BOSTON (AP) — President Barack Obama summoned today's quarrelsome political leaders on Monday to emulate the late Sen. Edward M. Kennedy in the pursuit of compromise, and said a new institute that bears the longtime Massachusetts senator's name can be as much an antidote to political cynicism as the man once was.
"What if we carried ourselves more like Ted Kennedy? What if we were to follow his example a little bit harder?" the president asked a crowd of family, former aides and political dignitaries of both parties under a tent in raw weather just outside the doors of the Edward M. Kennedy Institute.
"To his harshest critics who saw him as nothing more than a partisan lightning rod, that might sound foolish," the president added. "But there are Republicans here for a reason."
Among them were former Senate Majority Leader Trent Lott of Mississippi, who is on the institute's board of directors, and Sen. John McCain of Arizona, who said he recalled how much he enjoyed fighting with the Massachusetts colleague in the Senate.
"It's getting harder to find someone who loves a good fight as much as he did," said McCain, who has spoken less highly of tea party-aligned members of his own party with whom he has had differences. "The place hasn't been the same without him."
The $79 million institute stands next to the John F. Kennedy presidential library on Boston's Columbia Point. The late senator envisioned the facility before he was diagnosed with brain cancer in 2008. He died in 2009.
The centerpiece of the new facility is a replica of the Senate floor where Kennedy had a desk for 47 years.
Envisioning children visiting the institute and playing the role of senator, Obama said the institute can help change the cynicism that permeates politics. "Imagine a gaggle of school kids clutching tablets, turning cloakrooms into classrooms. Imagine their moral universe expanding as they hear about the great battles" that have been waged in the Senate," Obama said.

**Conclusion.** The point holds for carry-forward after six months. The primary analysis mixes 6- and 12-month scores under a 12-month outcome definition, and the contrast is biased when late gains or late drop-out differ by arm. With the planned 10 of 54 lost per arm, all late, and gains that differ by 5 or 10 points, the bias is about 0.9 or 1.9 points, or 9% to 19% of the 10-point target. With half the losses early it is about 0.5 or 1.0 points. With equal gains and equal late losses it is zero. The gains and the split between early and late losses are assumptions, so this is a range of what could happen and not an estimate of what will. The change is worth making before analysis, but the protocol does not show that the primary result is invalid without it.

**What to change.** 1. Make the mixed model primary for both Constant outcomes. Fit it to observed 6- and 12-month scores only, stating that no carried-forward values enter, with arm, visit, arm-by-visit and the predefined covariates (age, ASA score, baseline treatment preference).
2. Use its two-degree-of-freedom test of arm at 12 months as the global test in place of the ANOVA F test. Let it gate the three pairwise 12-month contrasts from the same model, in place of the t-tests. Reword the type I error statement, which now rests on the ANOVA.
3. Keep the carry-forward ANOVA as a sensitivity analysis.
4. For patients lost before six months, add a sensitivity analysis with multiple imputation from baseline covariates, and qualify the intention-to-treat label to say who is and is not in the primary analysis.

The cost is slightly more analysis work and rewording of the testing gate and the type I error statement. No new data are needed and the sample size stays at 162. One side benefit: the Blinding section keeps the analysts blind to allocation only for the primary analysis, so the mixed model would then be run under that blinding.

Kennedy was known during his career as a liberal partisan, but the president said Republicans also knew him as "someone who was willing to take half a loaf" and then endure the anger of supporters who had wanted him to hold out for more.
Vice President Joe Biden said Kennedy "treated me like a little brother" when Biden first arrived in 1973, helping him land choice committee assignments not generally available to freshmen senators. He said Kennedy introduced him around the Senate and was a master at generating trust and mutual respect.
"All politics is personal," Biden said. "No one in my life understood that better than Ted Kennedy."
Trent Lott noted the irony of his inclusion on the institute's board of directors, along with former Senate Democratic Leader Tom Daschle. "Yes, a Republican from Mississippi," said Lott, to laughter and applause, "is proud to be here today."
Lott said although the two disagreed and had "some fiery discussions," they came together sometimes in a bipartisan way. Lott recalled after he worked with Kennedy on an immigration bill that lost on a procedural vote in 2007, he told him, "Ted, every time I work with you I get in trouble, man."
"But just think how different things would be now if we passed immigration reform in 2007," he added to applause.
Kennedy's widow, Victoria Kennedy, said her late husband hoped the institute would honor the nearly 2,000 who have served there and inspire future senators. She said he wanted visitors to feel the awe of walking into the chamber.
Guests, including student groups, will be able to role-play as senators and debate some of the major issues of the day. The facility also includes a re-creation of Kennedy's Senate office, virtually unchanged from how it appeared when he died.
"He believed in the majesty of the place and its ability to inspire," she said. She said he wanted visitors to feel "politics is a noble profession, even if it's messy, even if it's hard."
Associated Press writer Bob Salsberg contributed to this report. Pickler reported from Washington.
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(Photo: AP Photo/Susan Walsh)